Care Comments

Enhancing elderly lives through human and animal relationships

By Julie Rayner, Care, Quality, Governance and Compliance Director at Hallmark Care Homes

Julie has over 20 years’ experience working for the National Care Standards Commission, the Health Care Commission and CQC and as an Inspector, Area Manager and a Compliance Manager.

 

Animals can bring joy to many care home residents and there are several health benefits of pet ownership and interactions. The general benefits include; an improved mood and decrease in stress, lower blood pressure and cholesterol levels, less risk of heart attack, and an increase in motivation and exercise. This is not new news. However, it is important that Care Home Managers are able to determine whether the care home can accommodate a pet, whether they can provide on-going care of those pets and what the requirements are for welcoming visiting pets into their home before any decisions are made.

 

Hallmark Care Homes has recently implemented a policy that ensures that all of the important questions about pet ownership and visiting animals are asked before coming to a decision.  We have developed this policy, because we know in some cases, the benefits of pet ownership and interaction with companion animals outweigh the cons. Also, when a resident moves into a care home, we are sympathetic to the resident and understand that giving up a pet and their day to day relationship with it could have a devastating effect on that person’s health and well-being. Moreover, by doing risk assessments and asking all the important questions early on, care providers can be confident that they have made the right decision, in line with the residents’ best interests.

 

Historically, the General Manager is responsible for the day to day management of pets within the care home and for ensuring the safety of residents and team members. In addition to this, the General Manager should also ensure that all relevant risk assessments are in place, that they are up to date and applied in practice. It is the team member’s responsibility however to notify the General Manager of any known allergies that may affect them when they come into contact with pets in the workplace.

Our Pets and Visiting Animals Policy, outlines a framework around the care home process for pets moving in with residents, pets living in care homes, visiting animals as well as infection prevention and control.  Since the policy’s implementation in February 2016, the process for pets and visiting animals has become more streamlined and we have introduced our own resident PAT dogs into our care homes, which has had an amazing effect on the residents’ well-being. Moreover, we have also supported a resident to look after her dog and bring it into the care home.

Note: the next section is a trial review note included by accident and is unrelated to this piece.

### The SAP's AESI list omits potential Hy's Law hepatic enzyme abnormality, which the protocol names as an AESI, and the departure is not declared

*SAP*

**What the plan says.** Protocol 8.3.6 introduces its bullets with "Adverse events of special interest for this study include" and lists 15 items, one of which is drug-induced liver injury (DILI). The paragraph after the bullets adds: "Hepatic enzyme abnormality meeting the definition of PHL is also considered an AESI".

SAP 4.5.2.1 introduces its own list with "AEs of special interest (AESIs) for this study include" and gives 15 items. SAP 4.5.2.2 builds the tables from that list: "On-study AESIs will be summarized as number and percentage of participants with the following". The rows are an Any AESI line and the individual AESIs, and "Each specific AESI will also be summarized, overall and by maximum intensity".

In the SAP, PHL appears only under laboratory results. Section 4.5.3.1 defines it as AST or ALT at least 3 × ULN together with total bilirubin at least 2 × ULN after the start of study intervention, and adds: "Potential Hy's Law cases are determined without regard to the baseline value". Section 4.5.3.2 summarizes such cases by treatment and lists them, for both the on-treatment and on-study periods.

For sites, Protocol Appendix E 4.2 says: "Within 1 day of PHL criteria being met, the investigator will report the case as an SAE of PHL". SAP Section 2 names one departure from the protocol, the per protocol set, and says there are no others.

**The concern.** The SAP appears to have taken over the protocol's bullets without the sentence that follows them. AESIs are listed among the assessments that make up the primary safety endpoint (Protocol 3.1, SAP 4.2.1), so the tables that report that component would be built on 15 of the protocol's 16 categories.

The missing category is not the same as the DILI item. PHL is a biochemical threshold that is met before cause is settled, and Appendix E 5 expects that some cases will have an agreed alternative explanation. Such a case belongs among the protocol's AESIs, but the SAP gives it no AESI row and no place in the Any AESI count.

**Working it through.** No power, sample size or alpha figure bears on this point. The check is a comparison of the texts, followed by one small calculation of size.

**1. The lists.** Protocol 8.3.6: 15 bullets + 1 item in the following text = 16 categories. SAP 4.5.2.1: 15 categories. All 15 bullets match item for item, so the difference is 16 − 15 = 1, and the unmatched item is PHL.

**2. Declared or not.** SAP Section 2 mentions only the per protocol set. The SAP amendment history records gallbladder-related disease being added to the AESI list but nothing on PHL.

The most important consideration for General Managers within this policy is that the subject of the residents’ pets is discussed at the pre-admission stage. This must then be documented, explored and discussed with the wider care home team, taking the residents’ care needs and wishes into consideration as well the current and type of animals already resident in the home before a decision is made.

 

Generally, most care homes can only accommodate small household pets for the reason that larger pets and exotic species require substantial support from the care home team. There is also no guarantee that the care home can continue to care for the residents’ pet in the event the animal outlives the owner, so this possible outcome must be discussed prior to the resident moving in. In terms of costs, understandably the resident and/or their family are responsible for paying all food and vet bills relating to the animal.

 

In terms of visiting animals, animals such as PAT dogs and cats and encouraged in care homes as their presence can positively impact on residents enjoyment of life. They are also registered with the Pets as Therapy charity and hold appropriate liability insurance. Team members’ animals have not undergone the same vetting procedure as PAT animals do, therefore it is essential that a robust risk assessment is completed and any mitigating actions applied prior to welcoming the pet into the home.

 

As with all animals, care must be always taken to ensure that residents and team members observe strict hand washing procedures after holding any animal, especially prior to handling or eating food. Pet excrement should also be cleaned appropriately and immediately to reduce the risk of infection and sickness.

 

To support our policy, a guidelines document for the care of a pet in a care home has been developed.  This outlines what information the General Manager should obtain from the resident, family, or representative regarding the pet, what should be discussed in the meeting regarding the care of the pet and what support the care home will provide for the pet.  In order to implement our policy, all team members will continue to be made aware of this via team meetings.

 

As we all care for vulnerable adults, Hallmark Care Homes’ feel we have a responsibility to share best care practice. Every effort must be made to ensure that new residents are not separated from their much loved companions and only by working together can we help to secure a future for the care sector, where the health and well-being of each resident is held above all else.